Separately, engineers in Seattle came up with a bracelet that buzzes gently when you go to scratch your nose, rub your eyes or wipe your lips.

The wristband, called the Immutouch, retails for $50. 

AVOID DOOR KNOBS, STOP SHAKING HANDS, AND USE A PEN TO CALL AN ELEVATOR: STEPS TO AVOIDING THE CORONAVIRUS

The coronavirus has now spread to almost 70 countries around the world and health officials are scrambling to stop people spreading the virus among themselves.

But with many patients not realizing they’re ill, and others carrying on with normal life until they are diagnosed, the fast-spreading infection is proving difficult to contain.

Avoiding an infection with the virus, which causes a disease called COVID-19, may be as simple as sticking to usual good hygiene, according to scientists.

Wash your hands properly with soap and hot water 

The World Health Organisation's hand-washing method has six distinct steps (two to seven) which involve washing different parts of the hands to get rid of as much bacteria as possible

The World Health Organisation's hand-washing method has six distinct steps (two to seven) which involve washing different parts of the hands to get rid of as much bacteria as possible

The World Health Organisation’s hand-washing method has six distinct steps (two to seven) which involve washing different parts of the hands to get rid of as much bacteria as possible

The World Health Organisation’s advice is for people to wash their hands at least five times a day with soap and water or hand sanitizer. 

Friction, experts say, is the key to scrubbing off any signs of infection. 

Proper hand-washing involves rubbing the palms together, rubbing the backs of the hands, interlocking fingers both backwards and forwards, scrubbing the thumbs and washing the fingertips. 

People should clean their hands after coughing or sneezing; when looking after ill people; before, during and after preparing food or eating; after going to the toilet; after handling animals and whenever they look dirty.

‘Hands touch many surfaces and can pick up viruses,’ the WHO said in its official advice.   

Avoid hugs and handshakes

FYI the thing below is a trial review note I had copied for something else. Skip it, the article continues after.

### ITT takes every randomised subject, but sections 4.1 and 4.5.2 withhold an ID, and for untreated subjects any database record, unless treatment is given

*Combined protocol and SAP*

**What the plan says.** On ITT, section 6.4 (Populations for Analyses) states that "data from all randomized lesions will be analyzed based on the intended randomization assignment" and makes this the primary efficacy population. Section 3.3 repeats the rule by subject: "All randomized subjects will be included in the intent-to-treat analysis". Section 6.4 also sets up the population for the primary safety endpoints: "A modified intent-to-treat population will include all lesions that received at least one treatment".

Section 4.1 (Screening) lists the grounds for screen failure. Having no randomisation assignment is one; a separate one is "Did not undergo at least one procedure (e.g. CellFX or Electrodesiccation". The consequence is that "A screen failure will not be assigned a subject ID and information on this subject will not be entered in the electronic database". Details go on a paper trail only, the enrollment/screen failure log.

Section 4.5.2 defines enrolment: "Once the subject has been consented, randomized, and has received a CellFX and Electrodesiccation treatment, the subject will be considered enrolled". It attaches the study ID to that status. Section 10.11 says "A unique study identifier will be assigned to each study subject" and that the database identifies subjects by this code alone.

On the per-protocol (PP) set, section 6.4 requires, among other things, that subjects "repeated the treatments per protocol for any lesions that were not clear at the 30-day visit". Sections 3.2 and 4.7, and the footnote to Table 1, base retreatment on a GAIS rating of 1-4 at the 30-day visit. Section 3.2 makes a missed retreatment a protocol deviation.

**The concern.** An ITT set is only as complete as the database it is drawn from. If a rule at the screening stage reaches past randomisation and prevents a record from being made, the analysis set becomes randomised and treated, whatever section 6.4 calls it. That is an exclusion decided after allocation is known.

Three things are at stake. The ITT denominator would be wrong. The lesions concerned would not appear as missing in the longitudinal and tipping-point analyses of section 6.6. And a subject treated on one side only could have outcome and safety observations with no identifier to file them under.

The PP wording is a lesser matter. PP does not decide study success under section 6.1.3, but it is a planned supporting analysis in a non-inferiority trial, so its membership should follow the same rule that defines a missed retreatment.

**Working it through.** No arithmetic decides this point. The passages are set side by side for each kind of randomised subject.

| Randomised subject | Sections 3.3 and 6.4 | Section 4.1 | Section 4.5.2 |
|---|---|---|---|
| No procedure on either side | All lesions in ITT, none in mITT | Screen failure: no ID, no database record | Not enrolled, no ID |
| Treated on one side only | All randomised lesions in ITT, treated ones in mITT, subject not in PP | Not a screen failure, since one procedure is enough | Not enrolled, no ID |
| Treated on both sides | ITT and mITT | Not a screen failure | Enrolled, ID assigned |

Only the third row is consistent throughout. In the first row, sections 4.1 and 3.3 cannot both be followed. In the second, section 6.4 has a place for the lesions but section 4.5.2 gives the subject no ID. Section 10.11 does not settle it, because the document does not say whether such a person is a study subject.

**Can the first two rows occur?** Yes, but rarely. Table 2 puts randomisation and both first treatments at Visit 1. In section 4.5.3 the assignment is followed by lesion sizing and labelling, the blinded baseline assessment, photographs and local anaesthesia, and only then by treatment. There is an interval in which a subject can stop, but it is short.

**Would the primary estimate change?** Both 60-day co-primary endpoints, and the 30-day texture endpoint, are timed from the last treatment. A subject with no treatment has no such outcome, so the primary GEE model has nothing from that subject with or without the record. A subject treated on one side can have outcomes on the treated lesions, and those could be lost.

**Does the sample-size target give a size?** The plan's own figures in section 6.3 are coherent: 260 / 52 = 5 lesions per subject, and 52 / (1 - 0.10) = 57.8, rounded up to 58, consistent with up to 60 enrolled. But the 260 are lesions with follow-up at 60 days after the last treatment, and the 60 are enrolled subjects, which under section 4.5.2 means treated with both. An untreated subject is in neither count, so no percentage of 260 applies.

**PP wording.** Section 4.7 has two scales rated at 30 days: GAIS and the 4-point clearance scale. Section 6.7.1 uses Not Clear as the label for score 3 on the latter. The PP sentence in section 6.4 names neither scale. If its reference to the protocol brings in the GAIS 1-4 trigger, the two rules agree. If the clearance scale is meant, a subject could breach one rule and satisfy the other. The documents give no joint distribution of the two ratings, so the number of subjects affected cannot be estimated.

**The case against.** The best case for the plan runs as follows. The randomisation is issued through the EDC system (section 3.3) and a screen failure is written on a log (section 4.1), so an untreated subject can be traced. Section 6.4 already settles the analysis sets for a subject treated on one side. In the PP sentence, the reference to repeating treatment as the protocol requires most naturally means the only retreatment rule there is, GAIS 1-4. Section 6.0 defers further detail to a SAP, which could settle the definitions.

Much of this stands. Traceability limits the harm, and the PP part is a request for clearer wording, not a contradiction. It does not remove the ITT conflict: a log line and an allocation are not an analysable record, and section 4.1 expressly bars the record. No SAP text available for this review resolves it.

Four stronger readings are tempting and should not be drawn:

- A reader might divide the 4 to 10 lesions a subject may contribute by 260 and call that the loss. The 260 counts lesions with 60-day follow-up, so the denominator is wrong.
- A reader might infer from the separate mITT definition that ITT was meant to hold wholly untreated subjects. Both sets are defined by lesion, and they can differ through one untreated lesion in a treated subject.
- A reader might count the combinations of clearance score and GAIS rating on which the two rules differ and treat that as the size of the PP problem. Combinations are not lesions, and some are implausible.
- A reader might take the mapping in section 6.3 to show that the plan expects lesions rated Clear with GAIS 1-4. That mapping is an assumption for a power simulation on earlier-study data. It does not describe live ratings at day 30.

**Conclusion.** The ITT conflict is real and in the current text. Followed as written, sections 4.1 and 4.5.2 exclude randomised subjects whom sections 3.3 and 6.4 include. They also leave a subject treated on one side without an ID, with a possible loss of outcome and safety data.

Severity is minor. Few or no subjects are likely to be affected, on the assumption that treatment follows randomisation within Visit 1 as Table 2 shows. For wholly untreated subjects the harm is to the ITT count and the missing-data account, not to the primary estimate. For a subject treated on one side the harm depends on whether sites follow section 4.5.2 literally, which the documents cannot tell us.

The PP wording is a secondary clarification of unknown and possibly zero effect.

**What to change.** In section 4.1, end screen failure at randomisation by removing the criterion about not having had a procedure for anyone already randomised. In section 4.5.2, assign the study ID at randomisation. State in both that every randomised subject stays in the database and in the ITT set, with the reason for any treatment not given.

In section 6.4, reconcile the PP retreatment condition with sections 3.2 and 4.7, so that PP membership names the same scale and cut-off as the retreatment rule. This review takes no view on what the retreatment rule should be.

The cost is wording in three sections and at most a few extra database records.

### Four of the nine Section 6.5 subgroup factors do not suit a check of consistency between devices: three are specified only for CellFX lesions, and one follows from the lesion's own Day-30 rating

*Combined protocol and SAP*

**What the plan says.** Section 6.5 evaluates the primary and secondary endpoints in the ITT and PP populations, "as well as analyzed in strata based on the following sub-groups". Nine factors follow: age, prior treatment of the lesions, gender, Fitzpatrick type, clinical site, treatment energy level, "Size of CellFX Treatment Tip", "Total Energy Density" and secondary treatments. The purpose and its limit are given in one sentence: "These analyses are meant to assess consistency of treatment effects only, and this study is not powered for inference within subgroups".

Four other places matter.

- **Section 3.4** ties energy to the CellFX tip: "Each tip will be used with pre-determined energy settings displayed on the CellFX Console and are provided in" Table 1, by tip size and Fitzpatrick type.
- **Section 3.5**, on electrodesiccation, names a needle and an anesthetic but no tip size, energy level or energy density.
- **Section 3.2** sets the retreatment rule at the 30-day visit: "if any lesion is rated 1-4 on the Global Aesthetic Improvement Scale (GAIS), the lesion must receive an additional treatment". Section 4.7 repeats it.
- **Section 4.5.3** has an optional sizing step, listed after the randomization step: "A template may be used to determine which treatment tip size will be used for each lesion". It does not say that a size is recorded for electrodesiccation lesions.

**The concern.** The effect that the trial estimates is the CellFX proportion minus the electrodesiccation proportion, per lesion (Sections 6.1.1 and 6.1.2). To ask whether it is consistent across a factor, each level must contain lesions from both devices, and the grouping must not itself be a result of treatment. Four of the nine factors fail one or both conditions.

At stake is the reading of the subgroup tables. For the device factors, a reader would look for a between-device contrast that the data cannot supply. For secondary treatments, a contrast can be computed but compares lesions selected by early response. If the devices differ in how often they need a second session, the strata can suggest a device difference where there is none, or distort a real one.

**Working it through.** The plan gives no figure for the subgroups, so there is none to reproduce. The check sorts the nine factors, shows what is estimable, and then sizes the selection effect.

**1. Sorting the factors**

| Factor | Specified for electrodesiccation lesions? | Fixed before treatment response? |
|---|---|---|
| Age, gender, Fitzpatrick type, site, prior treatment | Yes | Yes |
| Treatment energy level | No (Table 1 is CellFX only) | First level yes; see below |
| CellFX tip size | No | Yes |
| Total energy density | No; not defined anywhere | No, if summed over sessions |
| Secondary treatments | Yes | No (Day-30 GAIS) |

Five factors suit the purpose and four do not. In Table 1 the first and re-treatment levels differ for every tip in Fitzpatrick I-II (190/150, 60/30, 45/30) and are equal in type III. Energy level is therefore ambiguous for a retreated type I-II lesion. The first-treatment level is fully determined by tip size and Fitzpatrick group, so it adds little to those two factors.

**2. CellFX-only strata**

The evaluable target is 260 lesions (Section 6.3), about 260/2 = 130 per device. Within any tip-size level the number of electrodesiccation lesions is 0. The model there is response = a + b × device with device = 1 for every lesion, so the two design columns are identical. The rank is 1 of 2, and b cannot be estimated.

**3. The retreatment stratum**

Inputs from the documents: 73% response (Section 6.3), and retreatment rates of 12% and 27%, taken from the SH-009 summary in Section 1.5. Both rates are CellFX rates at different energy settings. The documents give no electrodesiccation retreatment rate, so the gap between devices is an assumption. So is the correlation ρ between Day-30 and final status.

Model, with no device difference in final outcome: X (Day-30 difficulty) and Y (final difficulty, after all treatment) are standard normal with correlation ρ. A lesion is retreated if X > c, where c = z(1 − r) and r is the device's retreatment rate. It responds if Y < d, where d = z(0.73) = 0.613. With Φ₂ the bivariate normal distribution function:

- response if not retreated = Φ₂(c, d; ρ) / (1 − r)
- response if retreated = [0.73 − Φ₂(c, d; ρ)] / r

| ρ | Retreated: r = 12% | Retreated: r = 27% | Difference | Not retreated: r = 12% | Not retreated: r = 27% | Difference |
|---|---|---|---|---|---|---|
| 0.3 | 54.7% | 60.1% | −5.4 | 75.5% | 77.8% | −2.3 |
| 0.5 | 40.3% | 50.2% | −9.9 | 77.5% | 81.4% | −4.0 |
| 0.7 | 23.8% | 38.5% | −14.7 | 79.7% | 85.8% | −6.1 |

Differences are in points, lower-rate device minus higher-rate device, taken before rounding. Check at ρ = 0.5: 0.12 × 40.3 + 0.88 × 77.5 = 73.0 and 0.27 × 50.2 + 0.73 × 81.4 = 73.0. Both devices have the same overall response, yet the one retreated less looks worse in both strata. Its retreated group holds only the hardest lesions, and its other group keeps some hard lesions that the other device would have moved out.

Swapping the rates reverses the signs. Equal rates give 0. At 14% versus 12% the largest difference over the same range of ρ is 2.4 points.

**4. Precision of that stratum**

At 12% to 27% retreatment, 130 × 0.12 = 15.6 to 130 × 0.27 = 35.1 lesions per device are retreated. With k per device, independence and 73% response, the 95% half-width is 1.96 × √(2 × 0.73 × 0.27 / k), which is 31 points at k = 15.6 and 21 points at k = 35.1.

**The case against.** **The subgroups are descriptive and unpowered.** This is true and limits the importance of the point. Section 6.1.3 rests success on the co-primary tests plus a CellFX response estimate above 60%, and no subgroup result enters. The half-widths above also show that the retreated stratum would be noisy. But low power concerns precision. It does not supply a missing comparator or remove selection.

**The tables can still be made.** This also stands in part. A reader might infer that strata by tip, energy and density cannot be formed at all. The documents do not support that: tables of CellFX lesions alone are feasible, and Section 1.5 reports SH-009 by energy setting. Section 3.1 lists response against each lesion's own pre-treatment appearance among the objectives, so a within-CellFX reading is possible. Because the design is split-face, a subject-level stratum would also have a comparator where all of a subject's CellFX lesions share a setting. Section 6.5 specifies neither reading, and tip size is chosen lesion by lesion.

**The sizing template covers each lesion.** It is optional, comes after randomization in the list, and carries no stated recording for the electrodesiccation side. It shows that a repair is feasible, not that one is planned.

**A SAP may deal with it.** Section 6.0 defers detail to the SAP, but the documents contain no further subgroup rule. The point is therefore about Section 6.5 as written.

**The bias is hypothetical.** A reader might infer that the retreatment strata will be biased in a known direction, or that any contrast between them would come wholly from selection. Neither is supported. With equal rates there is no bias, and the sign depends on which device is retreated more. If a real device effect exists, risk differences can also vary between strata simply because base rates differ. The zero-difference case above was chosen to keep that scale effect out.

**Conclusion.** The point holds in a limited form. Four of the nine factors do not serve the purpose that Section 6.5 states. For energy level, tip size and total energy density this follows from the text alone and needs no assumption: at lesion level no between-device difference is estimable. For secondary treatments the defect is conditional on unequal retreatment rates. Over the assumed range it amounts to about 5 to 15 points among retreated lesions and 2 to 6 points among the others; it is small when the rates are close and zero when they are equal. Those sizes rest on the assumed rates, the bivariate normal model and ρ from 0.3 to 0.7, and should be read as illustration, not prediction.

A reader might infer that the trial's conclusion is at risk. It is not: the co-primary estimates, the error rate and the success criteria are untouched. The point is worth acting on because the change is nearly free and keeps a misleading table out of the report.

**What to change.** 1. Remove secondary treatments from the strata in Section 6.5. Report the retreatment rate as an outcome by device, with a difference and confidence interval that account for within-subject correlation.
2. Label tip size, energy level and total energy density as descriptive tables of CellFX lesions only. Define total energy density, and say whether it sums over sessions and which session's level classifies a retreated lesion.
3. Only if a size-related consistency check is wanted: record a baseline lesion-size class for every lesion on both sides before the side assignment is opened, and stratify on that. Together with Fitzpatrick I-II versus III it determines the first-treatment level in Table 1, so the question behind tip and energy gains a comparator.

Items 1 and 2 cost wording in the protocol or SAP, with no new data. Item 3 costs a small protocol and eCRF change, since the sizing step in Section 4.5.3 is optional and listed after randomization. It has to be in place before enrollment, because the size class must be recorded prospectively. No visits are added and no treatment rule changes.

The French government has urged people to avoid ‘la bise’ – the traditional greeting of kissing someone on either cheek – and not to shake hands to reduce the spread of the virus.

Health minister Olivier Veran said: ‘The reduction in social contacts of a physical nature is advised. That includes the practice of the bise,’ Bloomberg reported. 

Resort to ‘air handshakes’

The handshake is becoming a taboo greeting among workers, as employees and clients fear the spread of coronavirus in the workplace.  

A motivational speaker and presentation coach has now devised the ‘air handshake’ because of the ‘unfolding coronavirus situation’.

Richard McCann hosted an event in Leeds on Saturday and later posted a video that showed him greeting a man with an air handshake.

Posting to his social media accounts, Mr McCann questioned whether was being paranoid for not shaking the hands of those attending his £300 per-ticket event.  

Richard McCann is seen above miming a handshake with an attendee at his event in Leeds

Richard McCann is seen above miming a handshake with an attendee at his event in Leeds

After the event the two left the stage without actually shaking hands in a move Mr McCann said could be due to 'paranoia'

After the event the two left the stage without actually shaking hands in a move Mr McCann said could be due to 'paranoia'

Richard McCann is seen above miming a handshake with an attendee at his event in Leeds before walking off stage 

Don’t touch doorknobs and handrails

Experts say the most common way the coronavirus is thought to spread is by people touching surfaces which have been contaminated by an infected patient.

This works by somebody who has got the disease coughing or sneezing onto their hand, then touching a surface while they have the viruses on their hands.

25423780 8066203 image a 56 1583173300795

25423780 8066203 image a 56 1583173300795

Regular and thorough hand-washing is thought to be the best protection against the virus

Günter Kampf of the University of Greifswald in Germany said disinfectants can kill the viruses but many things we touch every day on transport or in public buildings are not frequently disinfected. 

The virus can live on hard surfaces which are touched by a lot of people for hours at a time, scientists say, with one study suggesting it could last for up to nine days.

For this reason, things like door knobs, should be considered a danger zone, as well as handrails on buses or trains. 

Use a pen to push buttons instead of your fingers 

Professor Kampf said that a lift was a particularly high risk place because everybody is trapped breathing the same air and having to press the same buttons. 

A lift is a particularly high risk place because everybody is trapped breathing the same air and having to press the same buttons

A lift is a particularly high risk place because everybody is trapped breathing the same air and having to press the same buttons

A lift is a particularly high risk place because everybody is trapped breathing the same air and having to press the same buttons

One tip he saw on social media suggested pushing lift buttons, which can also harbour viruses, with a pen rather than a finger.

Be careful what you touch in public toilets

Professor Kampf said: ‘The lifts and the public toilets, these are the places where I would be very, very careful about touching any surfaces to not risk a coronavirus infection.’

Stop touching your face 

According to Alistair Miles, an Oxford University researcher, everyone should stop touching their faces.